Regardless of how optimized your UI/UX is, visitors to your site generally can be bucketed into several conversion funnels. Even if you feel your UI/UX leaves much room for improvement, visitor behavior on the current version of your site can be used for product enhancement decision-making in addition to surfacing areas of opportunity.

ppc-projectionsI have always been a proponent of launching new campaigns using exact match and a disproportionately high daily budget. A tight list of exact match search phrases will allow you to maximize your CTRs. A high daily budget will allow you to compile performance data more quickly. There is not much optimization that can be done without this data with a sample size large enough to allow for a high confidence level. CPCs will obviously vary greatly by vertical, but the benefit of high CTRs is manifested in higher quality scores and subsequently lower CPCs.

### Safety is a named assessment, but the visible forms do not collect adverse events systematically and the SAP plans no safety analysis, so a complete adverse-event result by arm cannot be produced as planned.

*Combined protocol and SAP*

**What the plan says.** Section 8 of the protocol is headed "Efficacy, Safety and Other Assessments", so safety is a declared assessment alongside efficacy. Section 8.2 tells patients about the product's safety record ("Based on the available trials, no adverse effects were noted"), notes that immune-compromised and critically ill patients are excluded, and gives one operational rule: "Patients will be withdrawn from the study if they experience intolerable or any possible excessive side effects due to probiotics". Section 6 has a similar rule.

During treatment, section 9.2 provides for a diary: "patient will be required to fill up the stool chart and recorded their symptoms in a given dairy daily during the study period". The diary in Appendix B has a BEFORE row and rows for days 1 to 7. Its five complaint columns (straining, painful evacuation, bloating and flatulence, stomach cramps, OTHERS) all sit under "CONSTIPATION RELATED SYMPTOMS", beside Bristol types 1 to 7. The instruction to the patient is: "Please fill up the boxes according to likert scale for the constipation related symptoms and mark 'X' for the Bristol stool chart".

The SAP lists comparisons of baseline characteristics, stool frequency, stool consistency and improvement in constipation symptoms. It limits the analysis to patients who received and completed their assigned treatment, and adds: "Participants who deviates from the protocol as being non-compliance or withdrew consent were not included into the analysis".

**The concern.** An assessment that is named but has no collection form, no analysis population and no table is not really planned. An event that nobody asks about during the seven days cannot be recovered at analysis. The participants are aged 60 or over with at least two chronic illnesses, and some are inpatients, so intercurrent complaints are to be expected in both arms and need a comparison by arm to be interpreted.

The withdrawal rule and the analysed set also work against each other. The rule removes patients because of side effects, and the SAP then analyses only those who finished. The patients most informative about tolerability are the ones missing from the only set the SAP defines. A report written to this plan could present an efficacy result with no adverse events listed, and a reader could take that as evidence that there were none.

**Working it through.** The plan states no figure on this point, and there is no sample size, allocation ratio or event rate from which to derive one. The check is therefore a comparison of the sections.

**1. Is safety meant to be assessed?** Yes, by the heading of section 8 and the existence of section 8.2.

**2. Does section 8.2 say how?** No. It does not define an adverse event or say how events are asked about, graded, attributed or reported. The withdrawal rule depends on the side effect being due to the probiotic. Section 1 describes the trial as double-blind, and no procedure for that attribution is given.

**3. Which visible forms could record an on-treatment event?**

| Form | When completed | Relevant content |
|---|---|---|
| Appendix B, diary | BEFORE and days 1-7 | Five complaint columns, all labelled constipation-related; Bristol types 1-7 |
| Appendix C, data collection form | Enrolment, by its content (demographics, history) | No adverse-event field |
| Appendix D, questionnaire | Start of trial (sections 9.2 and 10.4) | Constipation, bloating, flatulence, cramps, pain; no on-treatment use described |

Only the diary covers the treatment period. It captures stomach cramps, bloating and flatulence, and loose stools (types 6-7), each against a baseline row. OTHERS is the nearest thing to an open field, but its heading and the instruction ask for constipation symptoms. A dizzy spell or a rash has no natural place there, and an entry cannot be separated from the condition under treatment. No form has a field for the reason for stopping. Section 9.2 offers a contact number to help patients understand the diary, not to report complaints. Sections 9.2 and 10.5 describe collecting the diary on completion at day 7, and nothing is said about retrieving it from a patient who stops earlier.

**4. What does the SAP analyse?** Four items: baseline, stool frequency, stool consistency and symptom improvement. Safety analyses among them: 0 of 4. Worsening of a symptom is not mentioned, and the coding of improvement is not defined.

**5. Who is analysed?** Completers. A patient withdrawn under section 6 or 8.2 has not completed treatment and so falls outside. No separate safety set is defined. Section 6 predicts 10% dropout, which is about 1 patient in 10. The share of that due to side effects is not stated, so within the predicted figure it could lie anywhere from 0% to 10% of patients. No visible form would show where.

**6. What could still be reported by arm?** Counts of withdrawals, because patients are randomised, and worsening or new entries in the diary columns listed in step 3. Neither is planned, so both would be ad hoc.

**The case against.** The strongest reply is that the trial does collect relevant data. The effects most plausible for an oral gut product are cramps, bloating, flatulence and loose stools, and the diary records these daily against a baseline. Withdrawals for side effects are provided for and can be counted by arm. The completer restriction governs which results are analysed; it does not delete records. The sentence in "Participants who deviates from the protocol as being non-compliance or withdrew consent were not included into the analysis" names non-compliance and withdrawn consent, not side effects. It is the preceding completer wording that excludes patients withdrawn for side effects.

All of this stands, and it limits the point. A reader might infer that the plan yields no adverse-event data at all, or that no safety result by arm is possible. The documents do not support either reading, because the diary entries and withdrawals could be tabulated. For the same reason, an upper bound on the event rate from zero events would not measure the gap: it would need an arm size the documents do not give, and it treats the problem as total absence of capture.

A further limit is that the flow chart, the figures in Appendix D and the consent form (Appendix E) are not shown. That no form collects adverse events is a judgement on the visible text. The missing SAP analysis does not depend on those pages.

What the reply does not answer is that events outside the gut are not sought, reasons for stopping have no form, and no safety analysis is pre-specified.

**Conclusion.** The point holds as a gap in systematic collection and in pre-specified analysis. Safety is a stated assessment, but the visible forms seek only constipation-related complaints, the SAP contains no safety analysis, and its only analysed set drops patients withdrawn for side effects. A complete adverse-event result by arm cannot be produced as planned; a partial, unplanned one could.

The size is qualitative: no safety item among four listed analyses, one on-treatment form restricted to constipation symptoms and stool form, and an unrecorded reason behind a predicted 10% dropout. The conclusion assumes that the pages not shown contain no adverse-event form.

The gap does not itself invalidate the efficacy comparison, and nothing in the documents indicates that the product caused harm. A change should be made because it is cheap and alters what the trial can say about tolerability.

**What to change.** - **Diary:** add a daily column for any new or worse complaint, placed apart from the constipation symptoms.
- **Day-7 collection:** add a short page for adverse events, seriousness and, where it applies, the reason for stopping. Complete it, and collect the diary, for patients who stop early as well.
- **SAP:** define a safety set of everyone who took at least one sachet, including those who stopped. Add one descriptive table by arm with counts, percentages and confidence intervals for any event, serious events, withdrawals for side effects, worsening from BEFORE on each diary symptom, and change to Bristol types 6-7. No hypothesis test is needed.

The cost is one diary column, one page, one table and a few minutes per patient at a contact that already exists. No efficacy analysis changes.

Again, this is just my opinion, but I have always presented paid search traffic projections using matrices. Two-dimensional variable axes for CPC and CTR is usually a great starting point. This will get you to the visitation impact. We’ve only just begun. From here, you should create another matrix using visits and conversion rate as the two dimensions. This will give you a confident estimate for conversions.